Onwards and upwards, and never give your failures a second thought.


Teamwork might work in building an Amish barn but it can’t create a Big Idea. (they’ve done studies people by themselves come up with 4x as much ideas than in a group)


Be confident of your own, edgy, solo talent.


Once you’ve got the big idea, that’s where teamwork comes in—selling the Big Idea, producing the Big Idea, and bringing the Big Idea into fruition.


I spent my life listening to people say “George, be careful.” But being careful in creativity is synonymous with doing uninspired work.


Most people work at keeping their job, rather than doing a good job.

If you’re the former, you’re leading a meaningless life.

If you’re the latter, keep up the good work.

(applies to entrepreneurs too, are you safely trying to keep whatever you already have or heading into new territories like you did in the beginning?)



Even a brilliant idea won’t sell itself.


Always do 3 things when you present a Big Idea:

  1. Tell them what they are going to see
  2. Show it to them
  3. Tell them, dramatically, what they just saw.


Abraham Lincoln said “When I hear a man preach, I like to see him act as if he were fighting bees.”


To be a successful creative, be prepared for a lifetime of fighting bees.


I don’t care how talented you are. If you’re the kind of creative person who gets your best work produced—justifying an selling your work (to those around you, to your boss, to your client, to lawyers, to TV copy clearance, etc.) is what separates the sometimes good creative thinker from the consistently great one.


The creation of a truly great brand name can become a billon dollar idea.


When you present an entrepreneurial idea, if it takes more than three sentences to explain it to the money guy’s its not a Big Idea.


Any great creative idea should stun momentarily; it should seem to be outrageous. Safe, conventional work is a ticket to oblivion. Great creativity should stun, as modern art was supposed to shock, by presenting the viewer with an idea that seemingly suspends conventions of understanding.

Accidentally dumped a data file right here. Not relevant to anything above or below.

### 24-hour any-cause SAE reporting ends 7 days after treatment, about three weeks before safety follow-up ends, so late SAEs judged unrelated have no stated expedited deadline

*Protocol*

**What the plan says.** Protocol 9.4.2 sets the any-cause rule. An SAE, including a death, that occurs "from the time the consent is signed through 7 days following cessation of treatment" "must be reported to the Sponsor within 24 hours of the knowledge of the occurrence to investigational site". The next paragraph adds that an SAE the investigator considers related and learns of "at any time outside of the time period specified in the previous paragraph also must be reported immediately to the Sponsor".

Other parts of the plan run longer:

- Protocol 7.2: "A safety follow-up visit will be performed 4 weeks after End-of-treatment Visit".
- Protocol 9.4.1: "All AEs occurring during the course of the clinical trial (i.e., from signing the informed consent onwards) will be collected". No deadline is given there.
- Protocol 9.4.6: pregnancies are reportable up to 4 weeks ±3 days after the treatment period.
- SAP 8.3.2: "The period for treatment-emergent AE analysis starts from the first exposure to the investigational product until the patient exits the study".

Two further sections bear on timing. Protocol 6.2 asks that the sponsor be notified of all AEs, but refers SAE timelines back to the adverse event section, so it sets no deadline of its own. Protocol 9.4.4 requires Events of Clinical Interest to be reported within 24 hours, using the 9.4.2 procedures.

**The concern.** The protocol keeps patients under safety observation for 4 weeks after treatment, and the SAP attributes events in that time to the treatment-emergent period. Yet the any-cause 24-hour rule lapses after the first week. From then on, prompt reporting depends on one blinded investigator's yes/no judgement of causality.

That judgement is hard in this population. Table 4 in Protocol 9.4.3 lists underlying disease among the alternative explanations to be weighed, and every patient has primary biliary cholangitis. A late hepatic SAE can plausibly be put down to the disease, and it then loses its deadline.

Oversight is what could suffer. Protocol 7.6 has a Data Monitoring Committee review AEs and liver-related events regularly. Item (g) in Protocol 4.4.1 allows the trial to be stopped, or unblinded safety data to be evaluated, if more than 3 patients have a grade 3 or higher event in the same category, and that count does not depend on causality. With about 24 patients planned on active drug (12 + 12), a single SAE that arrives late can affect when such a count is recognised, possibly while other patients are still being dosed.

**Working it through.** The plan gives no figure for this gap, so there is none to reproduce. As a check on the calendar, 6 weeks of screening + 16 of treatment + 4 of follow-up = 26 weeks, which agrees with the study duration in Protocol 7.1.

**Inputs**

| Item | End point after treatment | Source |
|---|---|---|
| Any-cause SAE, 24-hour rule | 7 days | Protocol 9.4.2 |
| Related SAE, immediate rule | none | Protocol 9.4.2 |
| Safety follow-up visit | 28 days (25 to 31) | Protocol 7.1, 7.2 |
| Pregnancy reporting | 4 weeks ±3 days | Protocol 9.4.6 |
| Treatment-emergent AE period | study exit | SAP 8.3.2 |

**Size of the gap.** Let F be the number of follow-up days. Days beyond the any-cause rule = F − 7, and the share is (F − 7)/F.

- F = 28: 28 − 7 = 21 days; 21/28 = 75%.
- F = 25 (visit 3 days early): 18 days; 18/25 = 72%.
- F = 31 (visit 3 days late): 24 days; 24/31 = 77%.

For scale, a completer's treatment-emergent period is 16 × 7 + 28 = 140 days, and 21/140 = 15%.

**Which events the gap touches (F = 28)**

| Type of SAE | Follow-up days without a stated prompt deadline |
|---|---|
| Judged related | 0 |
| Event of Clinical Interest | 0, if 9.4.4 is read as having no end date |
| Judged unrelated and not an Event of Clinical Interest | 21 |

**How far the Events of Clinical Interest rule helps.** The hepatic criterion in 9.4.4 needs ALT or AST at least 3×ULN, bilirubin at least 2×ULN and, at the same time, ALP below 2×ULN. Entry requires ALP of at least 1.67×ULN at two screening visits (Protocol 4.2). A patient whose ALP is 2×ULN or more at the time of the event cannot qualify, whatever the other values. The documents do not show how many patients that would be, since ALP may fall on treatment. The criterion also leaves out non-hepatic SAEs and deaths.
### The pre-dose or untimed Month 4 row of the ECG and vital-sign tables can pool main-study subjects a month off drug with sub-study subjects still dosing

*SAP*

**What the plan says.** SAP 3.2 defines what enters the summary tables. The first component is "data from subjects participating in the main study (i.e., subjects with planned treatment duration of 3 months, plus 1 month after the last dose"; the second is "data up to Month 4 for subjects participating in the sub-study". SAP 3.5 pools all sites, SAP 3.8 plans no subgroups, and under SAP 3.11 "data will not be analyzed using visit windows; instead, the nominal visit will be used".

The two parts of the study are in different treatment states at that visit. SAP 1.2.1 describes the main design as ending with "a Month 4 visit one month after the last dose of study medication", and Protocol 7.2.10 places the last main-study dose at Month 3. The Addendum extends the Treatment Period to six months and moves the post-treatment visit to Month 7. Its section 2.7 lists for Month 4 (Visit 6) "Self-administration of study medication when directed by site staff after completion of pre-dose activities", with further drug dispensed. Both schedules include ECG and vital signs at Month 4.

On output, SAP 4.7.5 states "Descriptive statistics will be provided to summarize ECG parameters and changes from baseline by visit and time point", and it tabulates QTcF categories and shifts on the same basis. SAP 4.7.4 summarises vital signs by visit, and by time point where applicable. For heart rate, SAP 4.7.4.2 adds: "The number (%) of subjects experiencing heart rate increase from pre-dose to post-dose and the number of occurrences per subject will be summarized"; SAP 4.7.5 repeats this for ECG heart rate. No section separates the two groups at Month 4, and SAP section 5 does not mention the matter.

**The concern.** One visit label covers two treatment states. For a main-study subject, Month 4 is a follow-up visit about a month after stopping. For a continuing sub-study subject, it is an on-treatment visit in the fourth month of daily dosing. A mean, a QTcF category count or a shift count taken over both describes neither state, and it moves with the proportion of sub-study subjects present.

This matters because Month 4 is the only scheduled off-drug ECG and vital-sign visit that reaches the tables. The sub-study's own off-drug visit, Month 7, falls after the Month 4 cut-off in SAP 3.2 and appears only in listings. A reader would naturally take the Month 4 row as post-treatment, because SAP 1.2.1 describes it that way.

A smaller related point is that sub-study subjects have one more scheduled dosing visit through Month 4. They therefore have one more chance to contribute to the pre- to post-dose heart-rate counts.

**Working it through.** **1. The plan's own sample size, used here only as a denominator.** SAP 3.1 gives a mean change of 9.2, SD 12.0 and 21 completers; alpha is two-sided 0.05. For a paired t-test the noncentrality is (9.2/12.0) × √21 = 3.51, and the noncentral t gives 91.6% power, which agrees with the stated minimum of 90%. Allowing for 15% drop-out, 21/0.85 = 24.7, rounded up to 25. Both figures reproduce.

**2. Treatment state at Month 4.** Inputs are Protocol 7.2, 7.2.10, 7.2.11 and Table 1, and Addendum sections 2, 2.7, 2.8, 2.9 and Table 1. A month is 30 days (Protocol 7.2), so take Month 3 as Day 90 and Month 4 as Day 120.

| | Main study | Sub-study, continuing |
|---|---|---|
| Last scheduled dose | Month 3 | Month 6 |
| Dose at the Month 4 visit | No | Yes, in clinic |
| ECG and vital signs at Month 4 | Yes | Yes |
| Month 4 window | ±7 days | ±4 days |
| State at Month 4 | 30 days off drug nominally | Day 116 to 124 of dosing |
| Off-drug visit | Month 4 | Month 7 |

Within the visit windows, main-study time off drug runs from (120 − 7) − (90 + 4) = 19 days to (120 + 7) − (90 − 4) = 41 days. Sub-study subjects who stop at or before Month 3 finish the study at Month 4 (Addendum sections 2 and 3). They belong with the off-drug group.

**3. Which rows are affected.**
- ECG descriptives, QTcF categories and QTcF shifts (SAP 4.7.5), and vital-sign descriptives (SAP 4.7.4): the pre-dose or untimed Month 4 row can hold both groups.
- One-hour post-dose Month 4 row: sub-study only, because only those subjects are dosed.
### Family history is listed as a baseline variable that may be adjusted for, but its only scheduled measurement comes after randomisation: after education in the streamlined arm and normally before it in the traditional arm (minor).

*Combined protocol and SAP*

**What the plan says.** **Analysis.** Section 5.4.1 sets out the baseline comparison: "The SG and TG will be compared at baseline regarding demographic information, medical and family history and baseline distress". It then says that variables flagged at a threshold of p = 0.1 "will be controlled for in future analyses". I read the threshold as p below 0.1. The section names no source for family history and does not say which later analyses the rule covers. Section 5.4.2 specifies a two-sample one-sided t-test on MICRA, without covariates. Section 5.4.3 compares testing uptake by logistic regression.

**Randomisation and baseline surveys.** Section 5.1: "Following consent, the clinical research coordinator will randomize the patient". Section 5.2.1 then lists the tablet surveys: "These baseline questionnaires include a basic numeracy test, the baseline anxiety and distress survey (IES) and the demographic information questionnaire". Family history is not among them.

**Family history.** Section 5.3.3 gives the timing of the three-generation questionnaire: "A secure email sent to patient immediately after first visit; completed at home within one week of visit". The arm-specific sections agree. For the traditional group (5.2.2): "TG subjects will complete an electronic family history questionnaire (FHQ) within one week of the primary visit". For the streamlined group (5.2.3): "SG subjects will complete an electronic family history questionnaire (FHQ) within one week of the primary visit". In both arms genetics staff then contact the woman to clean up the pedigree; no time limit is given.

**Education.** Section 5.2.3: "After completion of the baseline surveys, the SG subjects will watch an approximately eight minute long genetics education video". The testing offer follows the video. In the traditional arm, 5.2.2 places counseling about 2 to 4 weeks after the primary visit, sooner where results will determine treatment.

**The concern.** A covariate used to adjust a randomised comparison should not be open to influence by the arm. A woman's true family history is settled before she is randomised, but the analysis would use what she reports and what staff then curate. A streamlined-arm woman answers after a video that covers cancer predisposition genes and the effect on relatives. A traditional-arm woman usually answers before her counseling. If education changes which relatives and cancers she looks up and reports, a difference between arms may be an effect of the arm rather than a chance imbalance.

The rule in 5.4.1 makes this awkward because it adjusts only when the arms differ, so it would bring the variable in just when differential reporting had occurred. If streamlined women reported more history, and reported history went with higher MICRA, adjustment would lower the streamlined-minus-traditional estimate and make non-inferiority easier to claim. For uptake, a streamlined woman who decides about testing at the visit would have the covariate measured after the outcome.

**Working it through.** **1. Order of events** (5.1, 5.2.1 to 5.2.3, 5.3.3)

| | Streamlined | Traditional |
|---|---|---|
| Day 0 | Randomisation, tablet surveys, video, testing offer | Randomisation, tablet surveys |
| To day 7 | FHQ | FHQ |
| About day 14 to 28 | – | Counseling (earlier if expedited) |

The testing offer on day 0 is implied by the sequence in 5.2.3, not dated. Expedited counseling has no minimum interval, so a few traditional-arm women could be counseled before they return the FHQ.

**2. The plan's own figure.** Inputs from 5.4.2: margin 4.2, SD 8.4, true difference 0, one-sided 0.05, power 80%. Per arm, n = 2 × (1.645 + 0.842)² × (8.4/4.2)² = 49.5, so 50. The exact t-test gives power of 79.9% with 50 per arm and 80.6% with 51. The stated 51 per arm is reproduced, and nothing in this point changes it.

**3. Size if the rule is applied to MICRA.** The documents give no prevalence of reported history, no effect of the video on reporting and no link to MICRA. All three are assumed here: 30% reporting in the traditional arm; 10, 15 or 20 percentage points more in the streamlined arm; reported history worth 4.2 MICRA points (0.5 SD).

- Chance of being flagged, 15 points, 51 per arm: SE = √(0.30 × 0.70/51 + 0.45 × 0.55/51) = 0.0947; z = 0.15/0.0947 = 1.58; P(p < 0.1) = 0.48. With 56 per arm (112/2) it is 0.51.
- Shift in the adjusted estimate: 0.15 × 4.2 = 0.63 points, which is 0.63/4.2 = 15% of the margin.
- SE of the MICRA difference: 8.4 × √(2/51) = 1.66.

In that swift interval between the shock and the realization that what you are presenting is not as outrageous as it sees, you capture your audience.


To constantly inspire breakthrough conceptual thinking, I go to the Metropolitan Museum of Art, religiously, every Sunday.

Ex: I transformed the Met’s excruciating image by Francesco Botticini of Saint Sebastian into a 1967 esquire cover depicting Muhammad Ali.


Picasso was right when he said “art is the lie that tells the truth.”


When advertising is great advertising, when it’s inventive, irreverent, audacious, it literally becomes a benefit of the product and Picasso’s “lie” becomes the truth.


If your advertising doesn’t have the power to become a topic of conversation for everyone in the nation, you forfeit the chance for it to be famous.


Sometimes “what if” can become a reality. Admittedly, a great deal of wishful thinking comes into play, but conjuring outlandish “what if’s” and making them come to life…that’s creativity.


“What if” is the seed of breathtaking creative ideas.


Always fight back with velvet gloves, not bare knuckles.


Oak trees don’t produce acorns until they are 50 years old.


Charles Darwin was 50 when he wrote On The Origin of Species


Ray Kroc grew McDonald’s at 52 when he was just a milkshake machine salesman.


Colonel Sanders was 62 when he started KFC.


Swami Prabupada founded the Hare Krishna movement when he was 69 with just $7 in his pocket.


Samuel Beckett “ever tried. Ever failed. No matter.

Try again. Fail again. Fail better.”